Social norms are widely held (though often unspoken) expectations about what is and is not acceptable or appropriate behaviour in particular settings and situations. Such norms are well entrenched but often change over time, and sometimes can be shifted through strategic intervention. A striking example can be found in the successful campaign to “de-normalize” smoking in public. Just a generation or so ago, smoking was the sign of the sexy, interesting maverick; today it has become effectively suppressed as inconsiderate and self-defeating behaviour. Regulatory measures that restrict smoking are essential but it is the social norms more than laws that govern what people do. By contrast, consider jaywalking – a common behaviour that is also legally forbidden but socially accepted and rarely sanctioned.
Ultimately, how people choose to act is more important than what they think and feel, and actions can be influenced more effectively than attitudes and beliefs. This makes social norms a valuable pathway for policy makers to develop programs and policies that effectively promote positive behaviours and de-normalize negative ones, in such areas as anti-racism, public health and environmental protection.
Social norms about racism and prejudice. Dismantling racism is a daunting challenge because it is systemically embedded in society and resistant to legal and policy interventions; a function of history, deeply-held attitudes and values, and institutional frameworks. The outward expression of racism and intolerance is in many ways governed by collective social norms relating to acceptable behavior and speech, which makes them an important focus for effectively addressing racism at a societal level.
Read our Op-ed in The Globe and Mail (published Feb 6, 2021)
The Environics Institute (and partners) plan to conduct new research to map selected social norms in Canadian society pertaining to treatment of individuals and groups from specific parts of society who experience prejudice and intolerance (with a focus on people who are Black or Indigenous). The research will create empirical measures of the norms in terms of their overall strength, their distribution across the population (e.g., by region, community size, demographic characteristics). A second dimension of the research will focus on how individuals within these targeted groups experience the breaking of these norms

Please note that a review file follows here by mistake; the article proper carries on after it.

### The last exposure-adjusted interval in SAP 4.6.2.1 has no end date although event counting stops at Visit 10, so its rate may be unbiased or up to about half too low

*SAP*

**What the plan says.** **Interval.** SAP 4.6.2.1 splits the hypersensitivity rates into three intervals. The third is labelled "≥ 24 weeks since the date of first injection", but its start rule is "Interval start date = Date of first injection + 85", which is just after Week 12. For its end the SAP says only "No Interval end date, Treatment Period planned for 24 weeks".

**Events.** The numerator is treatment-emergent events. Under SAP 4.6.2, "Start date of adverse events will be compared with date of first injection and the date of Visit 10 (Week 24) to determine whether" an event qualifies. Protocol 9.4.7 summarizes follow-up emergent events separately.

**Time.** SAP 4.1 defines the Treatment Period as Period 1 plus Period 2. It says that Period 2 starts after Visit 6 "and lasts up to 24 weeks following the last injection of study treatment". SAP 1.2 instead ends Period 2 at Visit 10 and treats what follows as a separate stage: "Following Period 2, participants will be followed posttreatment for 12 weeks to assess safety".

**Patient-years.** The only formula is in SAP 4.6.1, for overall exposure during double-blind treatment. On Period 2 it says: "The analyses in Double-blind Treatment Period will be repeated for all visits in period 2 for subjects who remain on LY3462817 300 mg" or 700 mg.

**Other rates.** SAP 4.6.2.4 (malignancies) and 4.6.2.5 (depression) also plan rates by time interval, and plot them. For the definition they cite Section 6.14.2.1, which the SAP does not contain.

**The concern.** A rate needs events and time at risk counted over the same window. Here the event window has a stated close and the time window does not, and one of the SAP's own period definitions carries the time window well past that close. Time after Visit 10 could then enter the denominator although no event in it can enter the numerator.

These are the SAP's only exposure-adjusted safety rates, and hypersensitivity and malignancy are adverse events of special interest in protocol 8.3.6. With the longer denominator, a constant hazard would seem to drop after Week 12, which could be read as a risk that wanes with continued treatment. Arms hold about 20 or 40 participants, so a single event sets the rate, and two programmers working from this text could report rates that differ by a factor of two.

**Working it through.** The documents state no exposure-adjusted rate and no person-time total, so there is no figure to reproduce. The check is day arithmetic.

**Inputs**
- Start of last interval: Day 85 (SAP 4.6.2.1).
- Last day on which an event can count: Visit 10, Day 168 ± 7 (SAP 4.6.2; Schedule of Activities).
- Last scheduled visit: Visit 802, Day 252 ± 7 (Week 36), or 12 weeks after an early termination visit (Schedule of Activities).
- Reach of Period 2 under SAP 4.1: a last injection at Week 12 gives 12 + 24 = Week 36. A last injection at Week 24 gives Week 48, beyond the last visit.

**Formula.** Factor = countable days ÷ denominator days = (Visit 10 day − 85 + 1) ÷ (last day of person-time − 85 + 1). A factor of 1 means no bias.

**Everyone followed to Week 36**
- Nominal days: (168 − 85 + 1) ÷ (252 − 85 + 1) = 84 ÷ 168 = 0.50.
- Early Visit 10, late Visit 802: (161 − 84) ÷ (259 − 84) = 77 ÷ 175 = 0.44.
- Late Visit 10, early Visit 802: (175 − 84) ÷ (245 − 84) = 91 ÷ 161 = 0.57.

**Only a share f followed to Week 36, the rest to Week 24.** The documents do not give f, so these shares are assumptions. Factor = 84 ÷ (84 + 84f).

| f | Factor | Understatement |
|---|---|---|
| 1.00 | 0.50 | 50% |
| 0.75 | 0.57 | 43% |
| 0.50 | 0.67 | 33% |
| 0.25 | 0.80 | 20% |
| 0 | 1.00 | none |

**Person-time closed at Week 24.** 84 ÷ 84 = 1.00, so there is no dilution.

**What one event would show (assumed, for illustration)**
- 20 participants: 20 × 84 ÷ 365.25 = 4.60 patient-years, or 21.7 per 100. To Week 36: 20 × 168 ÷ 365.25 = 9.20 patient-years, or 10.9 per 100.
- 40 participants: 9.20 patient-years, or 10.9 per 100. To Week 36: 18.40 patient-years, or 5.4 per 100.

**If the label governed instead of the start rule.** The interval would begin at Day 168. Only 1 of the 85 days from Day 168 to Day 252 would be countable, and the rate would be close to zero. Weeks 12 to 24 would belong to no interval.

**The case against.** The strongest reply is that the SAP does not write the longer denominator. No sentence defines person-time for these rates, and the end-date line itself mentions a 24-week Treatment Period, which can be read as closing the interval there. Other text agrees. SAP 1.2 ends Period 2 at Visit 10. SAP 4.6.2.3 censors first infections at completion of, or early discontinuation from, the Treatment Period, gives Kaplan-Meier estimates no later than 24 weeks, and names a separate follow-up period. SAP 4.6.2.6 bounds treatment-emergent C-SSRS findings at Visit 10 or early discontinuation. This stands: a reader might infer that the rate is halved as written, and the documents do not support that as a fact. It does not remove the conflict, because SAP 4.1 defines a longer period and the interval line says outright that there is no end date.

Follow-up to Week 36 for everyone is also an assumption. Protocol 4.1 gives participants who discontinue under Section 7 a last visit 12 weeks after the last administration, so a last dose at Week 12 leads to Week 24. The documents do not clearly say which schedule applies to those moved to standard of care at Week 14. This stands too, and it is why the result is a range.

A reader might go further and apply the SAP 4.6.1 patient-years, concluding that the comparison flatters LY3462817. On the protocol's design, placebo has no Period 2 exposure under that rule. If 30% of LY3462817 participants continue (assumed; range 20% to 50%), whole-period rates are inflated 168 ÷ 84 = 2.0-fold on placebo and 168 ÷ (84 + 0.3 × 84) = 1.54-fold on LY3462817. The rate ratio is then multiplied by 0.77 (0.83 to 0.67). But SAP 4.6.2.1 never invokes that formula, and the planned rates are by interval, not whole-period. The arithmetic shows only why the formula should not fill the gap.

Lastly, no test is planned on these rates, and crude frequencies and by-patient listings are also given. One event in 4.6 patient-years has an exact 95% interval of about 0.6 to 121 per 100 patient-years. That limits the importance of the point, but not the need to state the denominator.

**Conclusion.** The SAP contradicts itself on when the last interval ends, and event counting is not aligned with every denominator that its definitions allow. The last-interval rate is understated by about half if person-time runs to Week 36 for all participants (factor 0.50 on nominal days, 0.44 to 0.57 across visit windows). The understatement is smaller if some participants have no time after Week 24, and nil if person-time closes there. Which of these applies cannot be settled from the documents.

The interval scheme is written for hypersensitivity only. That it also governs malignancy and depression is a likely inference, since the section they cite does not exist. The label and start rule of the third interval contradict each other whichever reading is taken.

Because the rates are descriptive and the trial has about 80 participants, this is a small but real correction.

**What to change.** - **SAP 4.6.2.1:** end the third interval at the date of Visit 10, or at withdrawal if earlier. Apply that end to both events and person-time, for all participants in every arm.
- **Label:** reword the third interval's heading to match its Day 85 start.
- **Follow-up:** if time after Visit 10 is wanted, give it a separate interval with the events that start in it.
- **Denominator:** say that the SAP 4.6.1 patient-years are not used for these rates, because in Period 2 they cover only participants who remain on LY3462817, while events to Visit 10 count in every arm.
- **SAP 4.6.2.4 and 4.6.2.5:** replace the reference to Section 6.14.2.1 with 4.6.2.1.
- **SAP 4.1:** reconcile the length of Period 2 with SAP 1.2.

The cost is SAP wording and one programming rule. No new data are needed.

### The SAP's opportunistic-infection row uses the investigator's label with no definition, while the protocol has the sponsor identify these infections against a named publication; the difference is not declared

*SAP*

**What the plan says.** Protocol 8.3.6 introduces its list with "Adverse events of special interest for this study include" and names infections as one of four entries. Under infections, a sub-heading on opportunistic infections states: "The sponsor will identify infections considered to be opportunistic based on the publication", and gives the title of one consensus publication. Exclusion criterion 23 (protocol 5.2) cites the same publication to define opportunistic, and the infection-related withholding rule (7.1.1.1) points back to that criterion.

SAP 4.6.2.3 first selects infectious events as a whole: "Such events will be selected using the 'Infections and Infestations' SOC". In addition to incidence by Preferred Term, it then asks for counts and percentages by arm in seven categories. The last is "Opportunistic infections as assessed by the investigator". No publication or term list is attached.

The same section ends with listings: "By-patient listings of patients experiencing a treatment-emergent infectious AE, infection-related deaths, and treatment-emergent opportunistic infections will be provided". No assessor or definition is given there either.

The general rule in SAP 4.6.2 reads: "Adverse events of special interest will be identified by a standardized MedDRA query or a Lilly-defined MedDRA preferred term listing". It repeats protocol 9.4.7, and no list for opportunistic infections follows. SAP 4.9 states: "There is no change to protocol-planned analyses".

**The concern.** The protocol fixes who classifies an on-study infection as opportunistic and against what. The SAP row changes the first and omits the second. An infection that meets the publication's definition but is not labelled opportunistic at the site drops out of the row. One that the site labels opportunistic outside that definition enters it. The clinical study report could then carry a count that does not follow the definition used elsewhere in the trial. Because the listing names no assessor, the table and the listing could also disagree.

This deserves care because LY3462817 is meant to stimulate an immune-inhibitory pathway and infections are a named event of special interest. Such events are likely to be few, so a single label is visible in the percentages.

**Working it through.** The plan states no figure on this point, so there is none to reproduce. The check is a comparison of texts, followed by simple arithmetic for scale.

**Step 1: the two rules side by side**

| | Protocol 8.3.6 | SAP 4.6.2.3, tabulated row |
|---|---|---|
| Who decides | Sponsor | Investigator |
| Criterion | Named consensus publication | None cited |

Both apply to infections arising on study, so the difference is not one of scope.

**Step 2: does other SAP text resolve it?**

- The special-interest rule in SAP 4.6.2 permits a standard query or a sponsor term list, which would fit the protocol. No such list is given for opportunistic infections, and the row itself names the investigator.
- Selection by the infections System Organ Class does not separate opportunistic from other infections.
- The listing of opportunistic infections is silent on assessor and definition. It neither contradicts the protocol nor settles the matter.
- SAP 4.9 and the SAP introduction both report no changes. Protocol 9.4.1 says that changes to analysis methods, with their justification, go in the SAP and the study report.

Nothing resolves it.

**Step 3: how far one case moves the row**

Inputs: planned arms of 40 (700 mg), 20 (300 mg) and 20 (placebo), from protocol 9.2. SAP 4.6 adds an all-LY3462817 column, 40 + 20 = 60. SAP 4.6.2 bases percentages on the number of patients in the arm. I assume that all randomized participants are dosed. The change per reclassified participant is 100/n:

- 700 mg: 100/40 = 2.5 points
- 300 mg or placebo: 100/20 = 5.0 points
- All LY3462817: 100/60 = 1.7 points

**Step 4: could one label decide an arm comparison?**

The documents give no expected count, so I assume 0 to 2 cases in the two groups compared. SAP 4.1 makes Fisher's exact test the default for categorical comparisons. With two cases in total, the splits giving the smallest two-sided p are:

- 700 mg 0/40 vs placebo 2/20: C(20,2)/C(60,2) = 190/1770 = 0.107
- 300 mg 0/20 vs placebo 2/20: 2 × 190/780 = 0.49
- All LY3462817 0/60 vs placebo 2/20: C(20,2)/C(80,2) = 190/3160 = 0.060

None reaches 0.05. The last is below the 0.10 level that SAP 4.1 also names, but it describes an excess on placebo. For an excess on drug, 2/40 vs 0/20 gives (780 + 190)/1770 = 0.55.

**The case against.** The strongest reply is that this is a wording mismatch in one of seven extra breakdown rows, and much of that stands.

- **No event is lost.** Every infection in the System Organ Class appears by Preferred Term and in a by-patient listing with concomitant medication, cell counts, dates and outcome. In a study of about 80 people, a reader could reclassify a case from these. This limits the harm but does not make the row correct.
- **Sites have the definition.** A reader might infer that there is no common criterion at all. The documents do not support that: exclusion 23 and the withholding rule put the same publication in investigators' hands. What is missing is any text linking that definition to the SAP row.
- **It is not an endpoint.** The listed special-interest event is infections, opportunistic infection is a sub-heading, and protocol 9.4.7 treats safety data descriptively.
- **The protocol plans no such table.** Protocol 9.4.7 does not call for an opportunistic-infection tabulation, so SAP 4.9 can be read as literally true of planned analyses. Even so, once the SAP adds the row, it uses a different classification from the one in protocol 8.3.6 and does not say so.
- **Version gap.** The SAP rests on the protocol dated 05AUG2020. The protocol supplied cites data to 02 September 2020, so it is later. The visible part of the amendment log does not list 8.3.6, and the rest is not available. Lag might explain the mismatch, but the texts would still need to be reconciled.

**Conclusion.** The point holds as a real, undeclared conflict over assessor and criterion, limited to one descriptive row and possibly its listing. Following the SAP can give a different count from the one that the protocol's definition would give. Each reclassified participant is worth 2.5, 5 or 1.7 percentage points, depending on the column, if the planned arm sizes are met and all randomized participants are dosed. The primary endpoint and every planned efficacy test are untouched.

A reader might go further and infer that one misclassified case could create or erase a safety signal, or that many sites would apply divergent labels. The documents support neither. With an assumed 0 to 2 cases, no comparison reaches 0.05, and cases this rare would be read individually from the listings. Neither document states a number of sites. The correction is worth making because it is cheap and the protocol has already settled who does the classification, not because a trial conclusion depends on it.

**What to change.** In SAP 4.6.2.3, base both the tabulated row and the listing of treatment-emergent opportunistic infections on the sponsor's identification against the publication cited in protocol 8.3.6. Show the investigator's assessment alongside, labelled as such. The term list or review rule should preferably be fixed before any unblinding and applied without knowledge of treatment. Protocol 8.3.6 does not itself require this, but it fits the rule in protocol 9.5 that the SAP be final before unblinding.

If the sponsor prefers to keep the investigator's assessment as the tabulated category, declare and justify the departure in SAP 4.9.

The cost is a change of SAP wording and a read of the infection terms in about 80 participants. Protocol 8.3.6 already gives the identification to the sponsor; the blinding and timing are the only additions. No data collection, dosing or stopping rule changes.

Social norms and Covid-19 prevention. Effective management of the Covid-19 pandemic depends upon citizen compliance with a prescribed set of protective actions, ranging from wearing masks, maintaining social distance, limiting travel and socializing, and getting tested should symptoms be experienced. Such compliance has proven to be uneven over time and across groups, despite ongoing efforts by governments and public health authorities through messaging and regulation. Successful suppression of Covid-19 may well rest on the formation of strong norms that place the requisite social pressures on Canadians to minimize the risks to themselves and others.
The Environics Institute (and partners) plan to launch a new project to measure selected social norms in Canadian society pertaining to Covid-19 behaviours (e.g., mask usage, social distancing). The research will establish empirical measures of the norms in terms of their overall strength and their distribution across the population (e.g., by region, community size, demographic characteristics). These social norms metrics are intended to provide public health agencies and others with valuable indicators of public compliance with essential protective behaviours that may prove more accurate than those relying on self-reporting.
This research is the first of its kind to address social norms on a population level, and is intended to serve as a foundation for future research to identify how such norms are evolving over time (through subsequent surveys), and for more in-depth focus within specific communities, population subgroups and organizational culture. Once social norms are clearly defined and measurable, strategies can then be formulated around changing them. Because this research will break new ground, it presents a tremendous opportunity for demonstrating leadership in developing the knowledge required for effectively addressing the endemic challenges of prejudice and intolerance in our society.
For more information, contact Dr. Keith Neuman [email protected]